A unique cohort consisting of monozygotic and dizygotic same-sex twins diagnosed with schizophrenia or bipolar disorder was characterized for psychiatric symptoms, cognitive function, genetic variation, and relevant biomarkers to support ongoing and planned analyses of these conditions, according to a study published in Schizophrenia Research.
The authors of this large, nationwide cohort study sought to investigate genetic and environmental factors contributing to schizophrenia and bipolar disorders, including the inheritance of neural dysfunctions, by examining same-sex twins who have these conditions. They further sought to identify genetic variations responsible for abnormalities, isolate nongenetic influences, and estimate the extent of overlap between the 2 conditions.
The study cohort recruited 462 same-sex monozygotic and dizygotic twins, born between 1940 and 1986, identified through the Swedish Twin Register. At least 1 twin in each pair met the diagnostic criteria for schizophrenia or bipolar disorder. Five healthy control pairs randomly selected from the Swedish Twin Register were matched to each affected pair by sex and birth year. Participants completed questionnaires about physical health, demographics, smoking habits, personality traits, stressful life events, coping, and social support. Researchers further characterized them using brain imaging, neuropsychological assessments, biomarkers from various lab analyses, and genetic testing.
Of the twins who completed the diagnostic assessment, 16.4% were diagnosed with schizophrenia, 18% with bipolar disorder, 19.8% with major depression, and 45.7% were not affected. In 17% of cases, the presumptive diagnosis reported in the lifetime register changed status during the clinical interview. Cigarette smoking was reported by 15.7% of the overall cohort. In twins with schizophrenia, 25.4% reported smoking daily, whereas 20.3% of twins with bipolar disorder and 19.7% of twins with depression reported smoking. The majority of twins did not live together as adults, but 65.5% kept in frequent touch with their twin partner.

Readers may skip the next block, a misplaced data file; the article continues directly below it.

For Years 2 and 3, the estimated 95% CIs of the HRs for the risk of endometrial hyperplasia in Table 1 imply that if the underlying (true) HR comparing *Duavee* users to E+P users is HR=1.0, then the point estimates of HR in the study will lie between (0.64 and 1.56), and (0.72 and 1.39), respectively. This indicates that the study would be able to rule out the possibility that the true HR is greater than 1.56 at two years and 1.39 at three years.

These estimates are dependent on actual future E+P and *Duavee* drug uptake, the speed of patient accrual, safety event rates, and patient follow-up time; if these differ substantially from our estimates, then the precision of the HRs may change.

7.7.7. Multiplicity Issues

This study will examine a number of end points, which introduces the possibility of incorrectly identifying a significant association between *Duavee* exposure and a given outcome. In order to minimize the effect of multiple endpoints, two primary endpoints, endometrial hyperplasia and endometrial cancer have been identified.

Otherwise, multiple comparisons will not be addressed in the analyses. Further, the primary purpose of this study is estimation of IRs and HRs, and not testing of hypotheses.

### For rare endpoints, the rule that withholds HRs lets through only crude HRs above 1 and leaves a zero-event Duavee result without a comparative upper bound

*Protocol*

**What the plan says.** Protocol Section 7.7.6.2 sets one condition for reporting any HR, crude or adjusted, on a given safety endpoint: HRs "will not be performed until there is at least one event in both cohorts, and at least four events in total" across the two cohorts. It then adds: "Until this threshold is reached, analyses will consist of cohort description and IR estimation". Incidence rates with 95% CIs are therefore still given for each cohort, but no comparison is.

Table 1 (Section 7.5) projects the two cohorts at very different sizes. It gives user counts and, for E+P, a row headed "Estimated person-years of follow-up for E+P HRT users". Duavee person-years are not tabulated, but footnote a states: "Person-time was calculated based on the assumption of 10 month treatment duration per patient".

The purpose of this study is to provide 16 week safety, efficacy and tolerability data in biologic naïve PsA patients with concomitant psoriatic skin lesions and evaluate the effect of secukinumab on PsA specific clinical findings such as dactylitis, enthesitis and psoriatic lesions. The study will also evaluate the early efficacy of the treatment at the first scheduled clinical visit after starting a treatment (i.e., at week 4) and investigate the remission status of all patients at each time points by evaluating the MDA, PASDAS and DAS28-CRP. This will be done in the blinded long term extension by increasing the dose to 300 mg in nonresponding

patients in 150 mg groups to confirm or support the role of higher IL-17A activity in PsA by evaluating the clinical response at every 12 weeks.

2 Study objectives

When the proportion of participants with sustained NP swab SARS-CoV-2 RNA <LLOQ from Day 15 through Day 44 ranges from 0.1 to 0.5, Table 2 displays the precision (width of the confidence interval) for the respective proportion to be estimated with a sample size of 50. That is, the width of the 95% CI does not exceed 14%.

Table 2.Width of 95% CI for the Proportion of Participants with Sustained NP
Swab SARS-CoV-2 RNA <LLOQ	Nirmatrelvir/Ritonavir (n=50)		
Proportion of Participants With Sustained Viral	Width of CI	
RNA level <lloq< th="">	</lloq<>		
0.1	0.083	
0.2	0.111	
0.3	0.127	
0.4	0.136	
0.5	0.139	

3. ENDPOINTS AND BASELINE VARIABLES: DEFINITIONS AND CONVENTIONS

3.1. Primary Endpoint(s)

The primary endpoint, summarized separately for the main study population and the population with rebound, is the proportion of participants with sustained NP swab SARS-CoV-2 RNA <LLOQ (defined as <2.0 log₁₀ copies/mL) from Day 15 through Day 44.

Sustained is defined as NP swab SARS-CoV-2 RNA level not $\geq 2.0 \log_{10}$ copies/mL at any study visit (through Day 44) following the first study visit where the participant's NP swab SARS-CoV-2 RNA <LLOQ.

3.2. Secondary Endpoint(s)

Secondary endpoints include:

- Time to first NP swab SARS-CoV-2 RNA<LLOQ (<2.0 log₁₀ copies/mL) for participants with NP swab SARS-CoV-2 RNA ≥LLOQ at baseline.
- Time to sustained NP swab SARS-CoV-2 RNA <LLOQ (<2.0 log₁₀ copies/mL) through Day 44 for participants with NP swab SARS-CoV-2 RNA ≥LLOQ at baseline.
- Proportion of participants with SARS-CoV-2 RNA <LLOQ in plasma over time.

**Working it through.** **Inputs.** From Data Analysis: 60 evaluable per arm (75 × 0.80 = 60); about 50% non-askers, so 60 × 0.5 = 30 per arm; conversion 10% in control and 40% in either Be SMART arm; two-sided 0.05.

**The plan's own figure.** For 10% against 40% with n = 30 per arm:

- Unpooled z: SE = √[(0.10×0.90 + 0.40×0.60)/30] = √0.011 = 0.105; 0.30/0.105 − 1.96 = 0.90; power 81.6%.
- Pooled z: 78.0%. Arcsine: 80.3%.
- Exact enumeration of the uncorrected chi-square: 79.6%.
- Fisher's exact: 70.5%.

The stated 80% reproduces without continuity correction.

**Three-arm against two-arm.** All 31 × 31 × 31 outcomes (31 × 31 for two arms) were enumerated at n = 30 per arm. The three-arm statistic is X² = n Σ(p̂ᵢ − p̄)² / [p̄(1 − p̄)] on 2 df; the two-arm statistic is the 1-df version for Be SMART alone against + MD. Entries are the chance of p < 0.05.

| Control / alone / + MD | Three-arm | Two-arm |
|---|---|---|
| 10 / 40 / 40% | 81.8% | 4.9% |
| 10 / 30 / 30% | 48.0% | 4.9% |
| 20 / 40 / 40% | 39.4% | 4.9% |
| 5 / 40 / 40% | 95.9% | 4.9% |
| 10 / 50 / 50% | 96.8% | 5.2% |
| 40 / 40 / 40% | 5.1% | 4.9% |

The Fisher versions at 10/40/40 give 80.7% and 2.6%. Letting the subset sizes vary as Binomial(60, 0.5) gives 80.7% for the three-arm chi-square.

Studies based on the data collected for this cohort — including genetic and epigenetic variation, psychiatric symptoms, cognitive ability, and brain function — have revealed a number of novel associations. For example, co-twins with bipolar disorder scored higher on positive temperaments and cognitive performance whereas enhanced sociability and verbal fluency were associated with liability for bipolar disorder. Impulsivity was a shared expression of endophenotypes found in schizophrenia, bipolar disorder, and depression. Schizophrenia was linked to memory-related genes; structural anomalies found the in the brain along with certain microglia-related markers were associated with liability for both schizophrenia and bipolar disorder.
A limitation of the study was the low response rate of 38.2% during initial recruitment, which was even lower for twins with presumed schizophrenia or bipolar disorder.
The authors indicate that by establishing a unique cohort of monozygotic and dizygotic twins with schizophrenia or bipolar disorder, they have provided the opportunity for future research to identify biomarkers and discover new leads for preventing schizophrenia and bipolar disorder.
This study was sponsored by the National Institute of Health and ALF, a regional agreement on medical training and clinical research between Stockholm County Council and the Karolinska Instituet.
Johansson V, Hultman CM, Kizling I, et al. The schizophrenia and bipolar twin study in Sweden (STAR) [published online August 15, 2018]. Schizophr Res. doi: 10.1016/j.schres.2018.08.001